As you write more books over the years, your bio will no doubt change. It is not necessary to go back and update your originally published bios. People grow and change, and readers are aware of that. However, if you want readers of all your books to have your latest contact information, you might consider going back and updating your old published bios. It may or may not be worth the effort, and only you can decide. If you have an active author website with an email newsletter subscription, along with actively updated author pages on places like Amazon and Goodreads, your readers should be able to find you and keep up with your latest publications.

12. Index

Not every book needs an index, but it’s important to be aware of this option and make the right decision. I have edited and formatted books for various business professionals where an index was important for their readers. Word makes this very easy. The index function allows you to select your words for your index, and then Word will automatically scan your book and compile an index.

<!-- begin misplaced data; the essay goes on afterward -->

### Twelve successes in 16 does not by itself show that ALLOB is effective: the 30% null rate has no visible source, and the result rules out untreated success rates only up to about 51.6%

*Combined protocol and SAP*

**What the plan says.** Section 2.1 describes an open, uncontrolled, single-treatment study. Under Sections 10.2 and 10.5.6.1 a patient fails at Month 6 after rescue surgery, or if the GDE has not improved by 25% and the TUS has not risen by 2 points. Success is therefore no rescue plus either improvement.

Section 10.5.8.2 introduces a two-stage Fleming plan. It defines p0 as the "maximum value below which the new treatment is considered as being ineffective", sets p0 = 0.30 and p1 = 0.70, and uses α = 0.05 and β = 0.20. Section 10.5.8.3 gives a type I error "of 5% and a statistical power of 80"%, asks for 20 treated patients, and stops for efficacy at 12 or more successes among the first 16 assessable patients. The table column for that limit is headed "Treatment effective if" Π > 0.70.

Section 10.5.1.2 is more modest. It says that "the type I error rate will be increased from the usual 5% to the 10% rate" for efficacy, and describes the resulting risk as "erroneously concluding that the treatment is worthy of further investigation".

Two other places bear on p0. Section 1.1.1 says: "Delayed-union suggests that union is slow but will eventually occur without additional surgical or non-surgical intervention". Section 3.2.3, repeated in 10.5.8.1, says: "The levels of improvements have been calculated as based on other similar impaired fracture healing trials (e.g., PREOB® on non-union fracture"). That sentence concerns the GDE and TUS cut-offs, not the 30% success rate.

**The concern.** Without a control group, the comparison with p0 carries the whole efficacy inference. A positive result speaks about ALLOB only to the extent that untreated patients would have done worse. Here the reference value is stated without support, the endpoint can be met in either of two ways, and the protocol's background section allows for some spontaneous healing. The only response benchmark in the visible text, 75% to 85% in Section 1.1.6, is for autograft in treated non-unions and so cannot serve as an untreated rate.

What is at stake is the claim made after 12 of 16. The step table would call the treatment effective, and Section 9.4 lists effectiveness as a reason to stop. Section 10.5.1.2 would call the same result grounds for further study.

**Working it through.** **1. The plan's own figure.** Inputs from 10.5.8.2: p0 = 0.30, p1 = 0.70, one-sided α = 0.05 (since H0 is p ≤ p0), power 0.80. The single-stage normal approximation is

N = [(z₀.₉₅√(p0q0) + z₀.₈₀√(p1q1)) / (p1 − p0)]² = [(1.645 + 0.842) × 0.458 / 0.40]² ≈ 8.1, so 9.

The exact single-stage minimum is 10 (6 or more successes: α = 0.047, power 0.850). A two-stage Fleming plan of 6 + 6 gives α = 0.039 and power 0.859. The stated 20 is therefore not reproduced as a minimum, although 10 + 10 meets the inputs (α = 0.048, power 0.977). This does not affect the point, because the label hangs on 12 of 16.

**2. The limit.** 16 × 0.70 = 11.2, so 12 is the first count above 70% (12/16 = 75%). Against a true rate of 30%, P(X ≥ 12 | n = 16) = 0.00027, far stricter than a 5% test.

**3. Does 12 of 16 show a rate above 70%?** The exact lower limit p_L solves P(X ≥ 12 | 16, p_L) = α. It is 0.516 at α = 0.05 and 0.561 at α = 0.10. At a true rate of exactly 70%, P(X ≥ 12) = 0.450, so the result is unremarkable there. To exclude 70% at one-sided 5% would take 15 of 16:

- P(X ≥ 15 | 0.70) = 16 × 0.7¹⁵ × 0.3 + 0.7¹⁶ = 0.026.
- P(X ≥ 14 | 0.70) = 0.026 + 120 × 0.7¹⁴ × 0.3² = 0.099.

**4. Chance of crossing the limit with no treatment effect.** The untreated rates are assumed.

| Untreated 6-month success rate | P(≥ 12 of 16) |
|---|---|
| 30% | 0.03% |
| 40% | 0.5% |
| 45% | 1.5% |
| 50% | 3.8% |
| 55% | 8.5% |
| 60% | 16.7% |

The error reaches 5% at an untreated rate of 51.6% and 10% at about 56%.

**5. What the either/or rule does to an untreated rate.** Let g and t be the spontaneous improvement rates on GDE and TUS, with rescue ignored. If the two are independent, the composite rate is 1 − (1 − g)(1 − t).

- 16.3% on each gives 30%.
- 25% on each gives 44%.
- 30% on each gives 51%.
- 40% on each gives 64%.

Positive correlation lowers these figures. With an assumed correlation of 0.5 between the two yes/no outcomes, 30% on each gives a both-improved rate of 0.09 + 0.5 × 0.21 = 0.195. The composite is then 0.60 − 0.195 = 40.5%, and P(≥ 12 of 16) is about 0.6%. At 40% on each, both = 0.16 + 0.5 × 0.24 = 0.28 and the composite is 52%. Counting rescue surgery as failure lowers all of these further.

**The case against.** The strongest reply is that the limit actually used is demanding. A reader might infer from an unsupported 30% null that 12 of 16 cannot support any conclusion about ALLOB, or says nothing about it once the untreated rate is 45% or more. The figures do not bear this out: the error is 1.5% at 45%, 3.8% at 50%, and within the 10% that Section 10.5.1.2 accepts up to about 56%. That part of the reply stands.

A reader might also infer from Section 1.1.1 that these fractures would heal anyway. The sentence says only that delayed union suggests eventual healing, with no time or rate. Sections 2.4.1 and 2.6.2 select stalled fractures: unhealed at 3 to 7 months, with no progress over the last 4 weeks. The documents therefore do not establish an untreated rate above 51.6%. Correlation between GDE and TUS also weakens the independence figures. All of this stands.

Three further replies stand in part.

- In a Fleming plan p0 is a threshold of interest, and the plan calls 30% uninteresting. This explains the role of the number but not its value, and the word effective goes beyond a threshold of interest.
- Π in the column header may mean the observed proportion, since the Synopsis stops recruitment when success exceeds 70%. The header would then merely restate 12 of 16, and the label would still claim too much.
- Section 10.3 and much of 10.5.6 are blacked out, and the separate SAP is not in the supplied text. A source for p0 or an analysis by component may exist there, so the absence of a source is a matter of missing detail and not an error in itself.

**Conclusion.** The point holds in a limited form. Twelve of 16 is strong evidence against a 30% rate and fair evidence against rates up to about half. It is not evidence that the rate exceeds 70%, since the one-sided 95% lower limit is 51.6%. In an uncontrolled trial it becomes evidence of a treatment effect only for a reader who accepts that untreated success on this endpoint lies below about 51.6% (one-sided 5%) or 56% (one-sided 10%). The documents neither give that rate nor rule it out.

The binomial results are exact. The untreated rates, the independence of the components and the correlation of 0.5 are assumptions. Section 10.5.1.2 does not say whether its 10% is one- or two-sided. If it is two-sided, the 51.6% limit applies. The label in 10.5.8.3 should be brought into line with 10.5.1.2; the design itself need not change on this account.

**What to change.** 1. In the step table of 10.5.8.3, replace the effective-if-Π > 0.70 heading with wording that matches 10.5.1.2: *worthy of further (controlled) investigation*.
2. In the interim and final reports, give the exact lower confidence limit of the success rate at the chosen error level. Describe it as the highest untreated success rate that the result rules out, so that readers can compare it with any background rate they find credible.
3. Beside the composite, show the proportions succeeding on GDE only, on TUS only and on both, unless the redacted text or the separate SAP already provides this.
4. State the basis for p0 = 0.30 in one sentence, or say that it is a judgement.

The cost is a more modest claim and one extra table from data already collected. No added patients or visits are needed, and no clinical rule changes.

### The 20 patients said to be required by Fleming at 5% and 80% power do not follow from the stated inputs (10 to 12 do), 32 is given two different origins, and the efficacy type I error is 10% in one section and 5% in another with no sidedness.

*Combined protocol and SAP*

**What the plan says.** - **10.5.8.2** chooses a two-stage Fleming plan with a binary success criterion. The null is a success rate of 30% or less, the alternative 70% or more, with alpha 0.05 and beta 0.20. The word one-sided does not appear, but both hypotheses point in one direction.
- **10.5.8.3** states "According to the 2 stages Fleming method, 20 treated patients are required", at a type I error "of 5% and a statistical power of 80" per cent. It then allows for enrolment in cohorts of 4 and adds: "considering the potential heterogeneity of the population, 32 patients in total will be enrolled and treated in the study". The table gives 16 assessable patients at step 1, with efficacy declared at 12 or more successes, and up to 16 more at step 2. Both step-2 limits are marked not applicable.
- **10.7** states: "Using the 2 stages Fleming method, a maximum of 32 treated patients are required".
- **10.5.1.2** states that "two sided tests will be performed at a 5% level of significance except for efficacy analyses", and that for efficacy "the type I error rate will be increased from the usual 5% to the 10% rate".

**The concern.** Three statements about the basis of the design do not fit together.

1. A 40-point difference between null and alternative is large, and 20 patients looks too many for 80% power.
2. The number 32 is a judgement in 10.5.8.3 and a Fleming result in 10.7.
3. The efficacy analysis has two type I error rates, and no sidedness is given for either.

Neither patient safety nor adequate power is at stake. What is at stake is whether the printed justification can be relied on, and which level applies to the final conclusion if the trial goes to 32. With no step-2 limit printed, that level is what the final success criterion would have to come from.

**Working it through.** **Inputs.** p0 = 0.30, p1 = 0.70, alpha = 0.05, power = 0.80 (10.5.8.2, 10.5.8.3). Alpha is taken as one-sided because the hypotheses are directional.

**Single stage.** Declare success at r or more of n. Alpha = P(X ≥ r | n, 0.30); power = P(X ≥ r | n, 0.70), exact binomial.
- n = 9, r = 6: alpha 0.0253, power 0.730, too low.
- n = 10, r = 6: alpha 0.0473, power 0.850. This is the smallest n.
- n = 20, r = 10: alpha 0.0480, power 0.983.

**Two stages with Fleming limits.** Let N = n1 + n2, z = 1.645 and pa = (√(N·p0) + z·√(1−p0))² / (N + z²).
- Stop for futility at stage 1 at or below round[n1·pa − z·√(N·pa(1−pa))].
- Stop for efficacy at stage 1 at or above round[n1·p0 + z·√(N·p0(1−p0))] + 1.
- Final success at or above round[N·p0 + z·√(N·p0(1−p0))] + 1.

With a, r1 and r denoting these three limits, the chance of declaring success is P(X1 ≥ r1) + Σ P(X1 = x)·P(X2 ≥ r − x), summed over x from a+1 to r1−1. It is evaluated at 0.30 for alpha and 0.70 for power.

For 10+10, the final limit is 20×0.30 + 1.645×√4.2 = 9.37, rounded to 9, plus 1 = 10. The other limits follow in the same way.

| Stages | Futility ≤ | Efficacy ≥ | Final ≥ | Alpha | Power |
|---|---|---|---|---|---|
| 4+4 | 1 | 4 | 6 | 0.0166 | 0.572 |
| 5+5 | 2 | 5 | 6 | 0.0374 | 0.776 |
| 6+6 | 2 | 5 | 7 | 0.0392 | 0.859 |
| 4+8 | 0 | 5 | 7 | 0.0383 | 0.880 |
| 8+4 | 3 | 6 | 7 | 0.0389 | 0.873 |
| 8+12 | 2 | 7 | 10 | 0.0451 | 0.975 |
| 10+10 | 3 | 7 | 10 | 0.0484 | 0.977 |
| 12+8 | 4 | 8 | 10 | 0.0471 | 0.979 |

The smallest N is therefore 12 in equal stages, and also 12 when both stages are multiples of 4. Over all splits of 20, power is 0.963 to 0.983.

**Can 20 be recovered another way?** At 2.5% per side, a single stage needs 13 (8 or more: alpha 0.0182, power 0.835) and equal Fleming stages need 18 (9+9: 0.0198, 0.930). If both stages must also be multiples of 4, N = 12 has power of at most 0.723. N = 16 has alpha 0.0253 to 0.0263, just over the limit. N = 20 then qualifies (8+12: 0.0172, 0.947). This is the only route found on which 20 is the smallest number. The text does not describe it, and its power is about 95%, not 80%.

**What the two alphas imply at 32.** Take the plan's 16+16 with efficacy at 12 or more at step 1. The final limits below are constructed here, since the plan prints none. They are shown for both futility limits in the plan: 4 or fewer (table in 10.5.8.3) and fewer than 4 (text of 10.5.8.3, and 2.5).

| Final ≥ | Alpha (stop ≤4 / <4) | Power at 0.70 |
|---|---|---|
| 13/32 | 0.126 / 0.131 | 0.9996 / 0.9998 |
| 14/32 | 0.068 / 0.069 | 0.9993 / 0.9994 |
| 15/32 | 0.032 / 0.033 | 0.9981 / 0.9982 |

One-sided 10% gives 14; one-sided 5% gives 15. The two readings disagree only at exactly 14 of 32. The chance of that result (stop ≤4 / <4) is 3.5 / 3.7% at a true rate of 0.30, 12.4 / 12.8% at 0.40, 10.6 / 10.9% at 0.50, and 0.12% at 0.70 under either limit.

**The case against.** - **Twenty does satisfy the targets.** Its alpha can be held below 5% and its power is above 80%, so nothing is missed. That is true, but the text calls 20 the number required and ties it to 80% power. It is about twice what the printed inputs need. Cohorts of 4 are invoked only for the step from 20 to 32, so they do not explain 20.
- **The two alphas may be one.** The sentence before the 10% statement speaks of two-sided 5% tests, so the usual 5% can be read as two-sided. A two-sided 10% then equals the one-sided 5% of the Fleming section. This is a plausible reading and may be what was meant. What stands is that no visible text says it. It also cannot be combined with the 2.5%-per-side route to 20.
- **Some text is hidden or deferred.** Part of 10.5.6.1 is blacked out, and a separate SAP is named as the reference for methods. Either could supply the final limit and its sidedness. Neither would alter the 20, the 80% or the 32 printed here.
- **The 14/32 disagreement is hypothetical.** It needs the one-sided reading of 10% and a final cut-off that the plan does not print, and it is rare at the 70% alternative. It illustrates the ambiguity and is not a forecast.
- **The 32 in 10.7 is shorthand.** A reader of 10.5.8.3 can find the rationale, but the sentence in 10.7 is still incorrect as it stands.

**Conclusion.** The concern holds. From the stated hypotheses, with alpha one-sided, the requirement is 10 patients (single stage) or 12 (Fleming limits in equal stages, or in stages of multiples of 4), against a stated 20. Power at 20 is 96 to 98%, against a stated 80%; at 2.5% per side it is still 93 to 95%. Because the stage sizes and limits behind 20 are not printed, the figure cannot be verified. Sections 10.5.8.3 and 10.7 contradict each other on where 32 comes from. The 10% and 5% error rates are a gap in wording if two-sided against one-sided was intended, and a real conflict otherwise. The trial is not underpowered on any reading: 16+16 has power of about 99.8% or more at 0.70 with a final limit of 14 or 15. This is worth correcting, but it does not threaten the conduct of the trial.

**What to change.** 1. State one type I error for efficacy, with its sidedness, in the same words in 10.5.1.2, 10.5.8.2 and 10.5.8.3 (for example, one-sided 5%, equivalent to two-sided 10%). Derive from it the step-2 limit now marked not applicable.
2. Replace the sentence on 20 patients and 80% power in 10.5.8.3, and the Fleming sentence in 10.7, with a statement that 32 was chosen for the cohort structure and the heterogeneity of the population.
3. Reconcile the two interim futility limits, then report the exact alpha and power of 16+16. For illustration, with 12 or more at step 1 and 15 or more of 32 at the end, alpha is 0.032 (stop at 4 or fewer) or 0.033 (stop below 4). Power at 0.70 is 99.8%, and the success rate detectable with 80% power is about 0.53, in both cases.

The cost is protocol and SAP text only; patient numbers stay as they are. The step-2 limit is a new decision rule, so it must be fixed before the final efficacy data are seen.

Learn from Studying the Professional Publishers

The above is my checklist on book formatting. There is a lot of detail involved, but once you go through this process a few times, it will seem second-nature. Admittedly, formatting is my least favorite part of the book preparation process. But it’s necessary, and it is worth the effort when you see your book in print. As you go along, you will find ways to make the process easier for yourself.

My biggest recommendation, as I have mentioned throughout this article, is that you study books that have been published by the best publishing houses. Figure out what makes their appearance work so well. Mimic what you see.